Posts tagged with ‘Addiction Research’
Addiction research is the study of addiction to drugs and alcohol for the purpose of finding new and better ways to treat people who suffer from chemical dependency or compulsive behaviors such as gambling addiction and sexual addiction. Some major addiction research organizations include The National Institute on Drug Abuse and The National Institute on Alcohol Abuse and Alcoholism.
Addiction is a disease. This simple fact is one that is only now finally taking root. For decades, most people, even the experts, viewed addiction as a moral weakness. The truth is coming to light now that researchers have uncovered the mechanisms in the brain that drive substance abuse and addiction. The newest of that research comes to us from three studies conducted at Brigham Young University’s neuroscience department. Full Story
Problematic alcohol use is firmly linked to increased risks for getting injured in an accident or receiving an intentional injury. Doctors and other health professionals can potentially reduce the chances that any given person will drink in hazardous ways with the help of informational and educational sessions called brief alcohol interventions. In a study published in May 2014 in the journal Substance Abuse, researchers from three U.S. universities assessed the effectiveness of brief alcohol interventions in people who receive hospital treatment for a serious alcohol-related injury. These researchers concluded that some groups of problem drinkers receive relatively major benefits from interventions in a hospital setting, while others receive smaller benefits.
In the U.S. and many other countries, early adulthood is known as a time of high alcohol consumption and involvement in risky, potentially life-threatening alcohol-related practices. For young adults (and the members of other age groups), the ability to limit alcohol intake is linked to a belief in one’s ability to control drinking urges and behaviors. In a study scheduled for publication in July 2014 in the journal Addictive Behaviors, researchers from Great Britain and Iran investigated whether young adults can learn to increase their perceived level of drinking self-control.
Risky behaviors like unprotected sex or DUI seem to be the result of a driven personality that cannot seem to get enough of something. However, a recent study shows that it may be a lack of self-control instead of a pronounced level of desire that leads to risk-taking. The findings may lead to new ways of thinking about how to treat mental disorders, addictions and other disorders related to risk-taking. It may also have implications for how the criminal justice system determines the risk of a perpetrator becoming a repeat offender.
Adolescents who get someone to buy them alcohol for a weekend party or who sneak around with their friends to drink are facing some increased risks. Adolescents who try alcohol before reaching age 15 have been shown to face poor health futures, with two to three times greater risk of becoming substance dependent. A new study finds that when adolescents engage in solitary drinking their risks are even greater.
You are made of about 100 trillion cells. The sheer magnitude of this number is striking, representing each of the individual components that make up all of your organs, the majority of them specialized to a particular role and working in tandem with the rest of your body to keep you functioning. Every single one of these cells also contains a copy of your genetic instructions, which are like a basic blueprint for creating you. The tiny variations in the master code—brought about through fresh mutation or an old one inherited from your parents—are what make each of us unique. However, just as these mutations can be fortuitous, they are also known to contribute to a wide range of medical and psychological conditions, and addiction is just one of them.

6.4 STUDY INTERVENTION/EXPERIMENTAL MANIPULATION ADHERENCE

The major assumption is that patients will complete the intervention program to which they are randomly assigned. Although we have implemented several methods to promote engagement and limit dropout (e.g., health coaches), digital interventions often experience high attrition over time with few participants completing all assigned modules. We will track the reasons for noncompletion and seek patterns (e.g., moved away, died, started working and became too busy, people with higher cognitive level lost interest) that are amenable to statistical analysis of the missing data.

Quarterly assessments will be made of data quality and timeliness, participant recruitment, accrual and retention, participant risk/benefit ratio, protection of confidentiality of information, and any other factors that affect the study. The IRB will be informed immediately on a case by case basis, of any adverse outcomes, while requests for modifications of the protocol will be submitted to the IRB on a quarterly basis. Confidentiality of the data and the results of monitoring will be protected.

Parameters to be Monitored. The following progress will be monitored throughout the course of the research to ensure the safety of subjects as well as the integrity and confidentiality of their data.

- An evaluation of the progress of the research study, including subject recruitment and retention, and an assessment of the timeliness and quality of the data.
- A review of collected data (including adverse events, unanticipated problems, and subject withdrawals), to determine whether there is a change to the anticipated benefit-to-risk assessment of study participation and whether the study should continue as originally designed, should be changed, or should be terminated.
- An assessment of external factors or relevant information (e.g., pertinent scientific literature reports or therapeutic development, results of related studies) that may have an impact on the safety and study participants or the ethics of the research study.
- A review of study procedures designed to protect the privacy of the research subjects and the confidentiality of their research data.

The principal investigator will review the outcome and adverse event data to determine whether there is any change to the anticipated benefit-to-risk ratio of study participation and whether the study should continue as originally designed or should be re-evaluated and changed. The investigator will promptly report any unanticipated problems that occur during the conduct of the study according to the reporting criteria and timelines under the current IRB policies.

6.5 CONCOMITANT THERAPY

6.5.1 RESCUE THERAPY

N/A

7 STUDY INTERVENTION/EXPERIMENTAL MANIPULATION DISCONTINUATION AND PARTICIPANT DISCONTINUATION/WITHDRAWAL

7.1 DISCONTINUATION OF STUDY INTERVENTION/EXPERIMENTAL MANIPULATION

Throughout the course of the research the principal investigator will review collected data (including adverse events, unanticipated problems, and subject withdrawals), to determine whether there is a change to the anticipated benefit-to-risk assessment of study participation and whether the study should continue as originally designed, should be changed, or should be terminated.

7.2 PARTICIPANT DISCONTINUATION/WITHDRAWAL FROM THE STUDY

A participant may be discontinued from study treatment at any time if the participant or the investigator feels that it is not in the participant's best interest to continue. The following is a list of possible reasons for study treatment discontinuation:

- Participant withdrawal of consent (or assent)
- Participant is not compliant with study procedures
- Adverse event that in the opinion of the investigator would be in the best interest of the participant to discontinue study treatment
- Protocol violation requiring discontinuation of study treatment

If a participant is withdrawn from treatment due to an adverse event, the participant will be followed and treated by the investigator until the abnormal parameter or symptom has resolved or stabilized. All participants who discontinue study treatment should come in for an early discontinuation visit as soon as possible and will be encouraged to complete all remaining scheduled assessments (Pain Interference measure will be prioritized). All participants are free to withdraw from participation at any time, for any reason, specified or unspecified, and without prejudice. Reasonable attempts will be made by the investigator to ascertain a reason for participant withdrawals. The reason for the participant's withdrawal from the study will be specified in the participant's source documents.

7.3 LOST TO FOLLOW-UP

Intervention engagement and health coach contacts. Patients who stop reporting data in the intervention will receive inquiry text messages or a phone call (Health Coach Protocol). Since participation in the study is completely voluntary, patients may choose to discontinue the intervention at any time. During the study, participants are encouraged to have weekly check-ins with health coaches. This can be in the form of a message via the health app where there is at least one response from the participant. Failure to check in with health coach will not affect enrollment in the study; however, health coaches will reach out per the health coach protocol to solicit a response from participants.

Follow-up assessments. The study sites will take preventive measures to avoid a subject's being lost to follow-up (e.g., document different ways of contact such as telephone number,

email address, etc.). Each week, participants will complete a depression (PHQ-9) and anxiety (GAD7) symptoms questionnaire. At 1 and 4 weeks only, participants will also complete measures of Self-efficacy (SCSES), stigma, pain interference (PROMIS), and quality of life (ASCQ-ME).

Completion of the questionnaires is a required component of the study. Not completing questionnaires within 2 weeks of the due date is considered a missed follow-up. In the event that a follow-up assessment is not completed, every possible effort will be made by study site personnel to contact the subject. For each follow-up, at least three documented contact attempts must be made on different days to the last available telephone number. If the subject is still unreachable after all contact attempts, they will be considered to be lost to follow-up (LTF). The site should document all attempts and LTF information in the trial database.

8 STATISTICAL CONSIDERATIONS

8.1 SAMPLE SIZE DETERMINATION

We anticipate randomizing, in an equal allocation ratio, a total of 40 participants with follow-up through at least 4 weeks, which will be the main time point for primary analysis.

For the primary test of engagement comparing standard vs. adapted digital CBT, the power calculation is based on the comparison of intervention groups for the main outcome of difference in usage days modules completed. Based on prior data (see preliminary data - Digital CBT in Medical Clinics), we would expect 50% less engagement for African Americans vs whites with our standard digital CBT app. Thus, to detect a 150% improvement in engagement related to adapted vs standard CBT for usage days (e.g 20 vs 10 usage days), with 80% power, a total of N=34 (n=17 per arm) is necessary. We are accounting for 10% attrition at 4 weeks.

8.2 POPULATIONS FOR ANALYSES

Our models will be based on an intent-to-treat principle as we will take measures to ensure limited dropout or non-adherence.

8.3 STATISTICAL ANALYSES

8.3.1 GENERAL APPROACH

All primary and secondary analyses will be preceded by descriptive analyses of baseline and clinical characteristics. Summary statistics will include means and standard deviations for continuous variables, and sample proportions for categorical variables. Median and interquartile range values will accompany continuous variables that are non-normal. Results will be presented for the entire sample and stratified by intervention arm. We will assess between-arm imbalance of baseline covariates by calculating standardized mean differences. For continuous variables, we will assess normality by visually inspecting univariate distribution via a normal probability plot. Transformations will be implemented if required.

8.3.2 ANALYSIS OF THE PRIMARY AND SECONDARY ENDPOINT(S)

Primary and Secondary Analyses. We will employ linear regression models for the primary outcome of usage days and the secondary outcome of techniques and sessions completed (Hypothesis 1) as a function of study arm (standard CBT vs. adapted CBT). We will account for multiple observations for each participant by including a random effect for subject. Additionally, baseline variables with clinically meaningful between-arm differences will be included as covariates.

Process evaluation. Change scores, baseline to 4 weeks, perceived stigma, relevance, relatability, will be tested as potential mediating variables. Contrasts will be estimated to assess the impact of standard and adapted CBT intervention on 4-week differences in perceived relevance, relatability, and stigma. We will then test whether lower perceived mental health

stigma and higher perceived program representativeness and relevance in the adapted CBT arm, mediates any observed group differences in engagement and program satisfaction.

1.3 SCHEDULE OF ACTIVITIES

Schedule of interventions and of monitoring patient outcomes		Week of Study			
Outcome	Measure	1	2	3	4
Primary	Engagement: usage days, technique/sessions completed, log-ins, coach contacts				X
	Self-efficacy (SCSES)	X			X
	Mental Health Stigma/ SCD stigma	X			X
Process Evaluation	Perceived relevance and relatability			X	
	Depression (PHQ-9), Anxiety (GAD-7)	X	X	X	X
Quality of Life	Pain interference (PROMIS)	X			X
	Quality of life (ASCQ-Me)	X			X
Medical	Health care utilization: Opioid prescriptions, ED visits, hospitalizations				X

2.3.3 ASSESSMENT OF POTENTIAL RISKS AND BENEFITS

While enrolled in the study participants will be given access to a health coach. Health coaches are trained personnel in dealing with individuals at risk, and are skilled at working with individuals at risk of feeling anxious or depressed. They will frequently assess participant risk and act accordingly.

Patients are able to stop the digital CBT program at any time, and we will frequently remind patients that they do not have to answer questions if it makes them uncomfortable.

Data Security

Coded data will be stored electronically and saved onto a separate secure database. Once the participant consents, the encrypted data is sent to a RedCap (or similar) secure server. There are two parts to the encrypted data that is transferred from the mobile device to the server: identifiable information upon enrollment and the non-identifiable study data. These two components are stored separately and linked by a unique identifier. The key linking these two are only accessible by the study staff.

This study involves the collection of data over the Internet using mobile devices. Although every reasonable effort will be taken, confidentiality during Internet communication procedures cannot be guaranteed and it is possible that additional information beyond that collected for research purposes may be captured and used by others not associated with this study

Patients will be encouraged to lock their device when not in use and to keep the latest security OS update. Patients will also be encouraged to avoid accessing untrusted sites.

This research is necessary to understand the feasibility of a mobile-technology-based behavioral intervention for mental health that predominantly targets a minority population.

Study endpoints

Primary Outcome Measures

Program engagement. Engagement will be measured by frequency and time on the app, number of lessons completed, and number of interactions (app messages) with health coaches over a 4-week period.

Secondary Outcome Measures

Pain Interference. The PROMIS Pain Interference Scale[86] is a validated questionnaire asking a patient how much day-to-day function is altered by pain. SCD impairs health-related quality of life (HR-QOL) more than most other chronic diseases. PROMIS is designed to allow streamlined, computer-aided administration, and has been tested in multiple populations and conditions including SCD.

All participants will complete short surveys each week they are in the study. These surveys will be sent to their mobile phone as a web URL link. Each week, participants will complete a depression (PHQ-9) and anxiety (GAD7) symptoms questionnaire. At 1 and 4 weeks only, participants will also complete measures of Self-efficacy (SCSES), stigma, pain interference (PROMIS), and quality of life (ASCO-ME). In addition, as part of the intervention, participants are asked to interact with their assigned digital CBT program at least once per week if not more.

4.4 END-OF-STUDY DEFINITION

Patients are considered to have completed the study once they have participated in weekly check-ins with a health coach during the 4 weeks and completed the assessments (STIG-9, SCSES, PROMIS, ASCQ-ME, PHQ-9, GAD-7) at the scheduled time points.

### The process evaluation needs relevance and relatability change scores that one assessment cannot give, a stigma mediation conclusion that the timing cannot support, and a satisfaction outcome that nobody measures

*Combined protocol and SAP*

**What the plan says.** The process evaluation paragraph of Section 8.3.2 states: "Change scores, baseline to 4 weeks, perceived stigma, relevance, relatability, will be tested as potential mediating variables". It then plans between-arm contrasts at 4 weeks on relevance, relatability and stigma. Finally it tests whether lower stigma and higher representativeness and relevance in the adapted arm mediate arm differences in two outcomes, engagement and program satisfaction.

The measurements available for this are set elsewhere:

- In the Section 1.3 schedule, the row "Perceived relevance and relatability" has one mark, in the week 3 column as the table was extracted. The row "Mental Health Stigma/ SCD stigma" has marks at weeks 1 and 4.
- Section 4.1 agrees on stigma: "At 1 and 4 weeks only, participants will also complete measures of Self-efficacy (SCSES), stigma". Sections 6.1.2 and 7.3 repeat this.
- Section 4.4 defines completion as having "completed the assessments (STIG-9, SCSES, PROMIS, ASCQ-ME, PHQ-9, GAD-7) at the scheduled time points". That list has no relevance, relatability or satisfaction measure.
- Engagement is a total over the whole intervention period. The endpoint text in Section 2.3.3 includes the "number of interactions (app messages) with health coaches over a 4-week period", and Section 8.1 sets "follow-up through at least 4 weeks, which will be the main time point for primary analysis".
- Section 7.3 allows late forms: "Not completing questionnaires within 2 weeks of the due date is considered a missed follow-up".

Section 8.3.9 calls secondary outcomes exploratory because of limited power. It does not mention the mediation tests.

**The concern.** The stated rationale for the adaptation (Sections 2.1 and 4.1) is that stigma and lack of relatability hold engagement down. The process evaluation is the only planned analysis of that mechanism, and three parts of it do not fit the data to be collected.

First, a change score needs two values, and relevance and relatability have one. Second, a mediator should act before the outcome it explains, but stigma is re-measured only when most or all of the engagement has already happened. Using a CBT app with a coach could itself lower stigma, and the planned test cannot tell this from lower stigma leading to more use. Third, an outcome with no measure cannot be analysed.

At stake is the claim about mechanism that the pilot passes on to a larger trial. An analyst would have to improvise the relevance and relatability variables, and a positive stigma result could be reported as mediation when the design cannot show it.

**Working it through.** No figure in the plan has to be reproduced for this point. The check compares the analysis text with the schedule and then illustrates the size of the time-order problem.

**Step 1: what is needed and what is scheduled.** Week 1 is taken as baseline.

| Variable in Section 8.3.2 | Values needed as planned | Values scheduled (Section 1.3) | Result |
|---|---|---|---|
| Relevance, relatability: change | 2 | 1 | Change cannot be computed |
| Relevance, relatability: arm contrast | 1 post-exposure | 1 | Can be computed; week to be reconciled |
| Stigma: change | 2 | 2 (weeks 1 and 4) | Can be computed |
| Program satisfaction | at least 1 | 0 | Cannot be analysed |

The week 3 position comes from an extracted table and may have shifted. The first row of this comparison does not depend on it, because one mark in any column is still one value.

“Other” (or unknown) substance-related disorders are a group of conditions listed in the Diagnostic and Statistical Manual of Mental Disorders, which serves as the main U.S. reference text for diagnosing mental illnesses. The manual includes these conditions in order to provide mental health practitioners with a way to diagnose significant substance-related problems that don’t fit the definitions for any individually recognized substance-related disorder.
Early initiation of illegal substances such as alcohol and drugs can amplify many of their risks. Experts believe that some of the effects of drugs and alcohol may be more potent in teens because the brain is still developing, causing changes in cognitive structure and function.
Heroin is an illegal street drug synthesized from morphine. Once a very popular illicit drug, heroin took a back seat to prescription drug abuse. Now the pendulum is swinging back, with an alarming rise in the number of Americans reportedly addicted to heroin.
Many people addicted to cocaine gain substantial amounts of weight once they enter recovery, and the mental/physical effects of this weight gain can contribute significantly to the risks for relapse and a return to drug use. Until now, doctors and researchers have tied weight gain in recovering cocaine addicts to the urge to replace drug consumption with food consumption. However, according to the results of a study published in August 2013 by the University of Cambridge, long-term cocaine use may actually lay the groundwork for recovery-related weight gain by altering the body’s ability to properly store fat.